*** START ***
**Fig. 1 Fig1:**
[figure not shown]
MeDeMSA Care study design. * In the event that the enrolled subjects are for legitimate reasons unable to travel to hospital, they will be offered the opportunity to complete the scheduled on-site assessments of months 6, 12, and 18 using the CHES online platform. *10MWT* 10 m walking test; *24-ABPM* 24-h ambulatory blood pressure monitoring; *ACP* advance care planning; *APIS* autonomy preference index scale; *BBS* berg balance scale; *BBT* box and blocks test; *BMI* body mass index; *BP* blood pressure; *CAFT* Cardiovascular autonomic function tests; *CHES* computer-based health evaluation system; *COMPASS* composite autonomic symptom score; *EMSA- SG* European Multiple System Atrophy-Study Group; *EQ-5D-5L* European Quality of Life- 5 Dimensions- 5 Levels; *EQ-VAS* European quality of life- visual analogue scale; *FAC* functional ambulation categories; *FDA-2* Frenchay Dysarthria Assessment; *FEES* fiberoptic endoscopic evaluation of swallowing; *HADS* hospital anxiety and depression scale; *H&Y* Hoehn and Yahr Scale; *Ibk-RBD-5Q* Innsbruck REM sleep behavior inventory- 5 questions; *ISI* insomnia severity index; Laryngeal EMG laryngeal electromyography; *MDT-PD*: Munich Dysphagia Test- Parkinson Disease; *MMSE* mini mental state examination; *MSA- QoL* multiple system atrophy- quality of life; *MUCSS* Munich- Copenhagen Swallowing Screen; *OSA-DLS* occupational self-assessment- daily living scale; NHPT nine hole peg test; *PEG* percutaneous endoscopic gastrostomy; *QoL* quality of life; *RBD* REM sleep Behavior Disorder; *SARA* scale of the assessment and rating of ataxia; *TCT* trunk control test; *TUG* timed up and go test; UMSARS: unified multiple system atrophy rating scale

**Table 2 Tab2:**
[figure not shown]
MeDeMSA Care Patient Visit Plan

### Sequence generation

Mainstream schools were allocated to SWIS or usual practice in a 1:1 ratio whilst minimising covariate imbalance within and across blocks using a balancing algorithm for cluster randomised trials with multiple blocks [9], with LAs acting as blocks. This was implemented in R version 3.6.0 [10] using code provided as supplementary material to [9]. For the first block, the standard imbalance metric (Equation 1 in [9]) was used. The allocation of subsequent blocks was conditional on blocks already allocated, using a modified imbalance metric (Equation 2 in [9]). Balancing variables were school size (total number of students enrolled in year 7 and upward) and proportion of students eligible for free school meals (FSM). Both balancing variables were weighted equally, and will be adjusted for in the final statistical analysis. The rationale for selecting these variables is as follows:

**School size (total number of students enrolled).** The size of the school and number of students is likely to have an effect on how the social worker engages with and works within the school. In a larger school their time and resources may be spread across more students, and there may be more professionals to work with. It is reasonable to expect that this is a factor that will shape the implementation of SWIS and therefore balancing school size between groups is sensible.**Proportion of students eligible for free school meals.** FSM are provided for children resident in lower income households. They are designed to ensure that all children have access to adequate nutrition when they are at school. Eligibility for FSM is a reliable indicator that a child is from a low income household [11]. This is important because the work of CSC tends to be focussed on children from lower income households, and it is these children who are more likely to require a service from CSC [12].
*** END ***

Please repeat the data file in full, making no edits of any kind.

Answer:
**Fig. 1 Fig1:**
[figure not shown]
MeDeMSA Care study design. * In the event that the enrolled subjects are for legitimate reasons unable to travel to hospital, they will be offered the opportunity to complete the scheduled on-site assessments of months 6, 12, and 18 using the CHES online platform. *10MWT* 10 m walking test; *24-ABPM* 24-h ambulatory blood pressure monitoring; *ACP* advance care planning; *APIS* autonomy preference index scale; *BBS* berg balance scale; *BBT* box and blocks test; *BMI* body mass index; *BP* blood pressure; *CAFT* Cardiovascular autonomic function tests; *CHES* computer-based health evaluation system; *COMPASS* composite autonomic symptom score; *EMSA- SG* European Multiple System Atrophy-Study Group; *EQ-5D-5L* European Quality of Life- 5 Dimensions- 5 Levels; *EQ-VAS* European quality of life- visual analogue scale; *FAC* functional ambulation categories; *FDA-2* Frenchay Dysarthria Assessment; *FEES* fiberoptic endoscopic evaluation of swallowing; *HADS* hospital anxiety and depression scale; *H&Y* Hoehn and Yahr Scale; *Ibk-RBD-5Q* Innsbruck REM sleep behavior inventory- 5 questions; *ISI* insomnia severity index; Laryngeal EMG laryngeal electromyography; *MDT-PD*: Munich Dysphagia Test- Parkinson Disease; *MMSE* mini mental state examination; *MSA- QoL* multiple system atrophy- quality of life; *MUCSS* Munich- Copenhagen Swallowing Screen; *OSA-DLS* occupational self-assessment- daily living scale; NHPT nine hole peg test; *PEG* percutaneous endoscopic gastrostomy; *QoL* quality of life; *RBD* REM sleep Behavior Disorder; *SARA* scale of the assessment and rating of ataxia; *TCT* trunk control test; *TUG* timed up and go test; UMSARS: unified multiple system atrophy rating scale

**Table 2 Tab2:**
[figure not shown]
MeDeMSA Care Patient Visit Plan

### Sequence generation

Mainstream schools were allocated to SWIS or usual practice in a 1:1 ratio whilst minimising covariate imbalance within and across blocks using a balancing algorithm for cluster randomised trials with multiple blocks [9], with LAs acting as blocks. This was implemented in R version 3.6.0 [10] using code provided as supplementary material to [9]. For the first block, the standard imbalance metric (Equation 1 in [9]) was used. The allocation of subsequent blocks was conditional on blocks already allocated, using a modified imbalance metric (Equation 2 in [9]). Balancing variables were school size (total number of students enrolled in year 7 and upward) and proportion of students eligible for free school meals (FSM). Both balancing variables were weighted equally, and will be adjusted for in the final statistical analysis. The rationale for selecting these variables is as follows:

**School size (total number of students enrolled).** The size of the school and number of students is likely to have an effect on how the social worker engages with and works within the school. In a larger school their time and resources may be spread across more students, and there may be more professionals to work with. It is reasonable to expect that this is a factor that will shape the implementation of SWIS and therefore balancing school size between groups is sensible.**Proportion of students eligible for free school meals.** FSM are provided for children resident in lower income households. They are designed to ensure that all children have access to adequate nutrition when they are at school. Eligibility for FSM is a reliable indicator that a child is from a low income household [11]. This is important because the work of CSC tends to be focussed on children from lower income households, and it is these children who are more likely to require a service from CSC [12].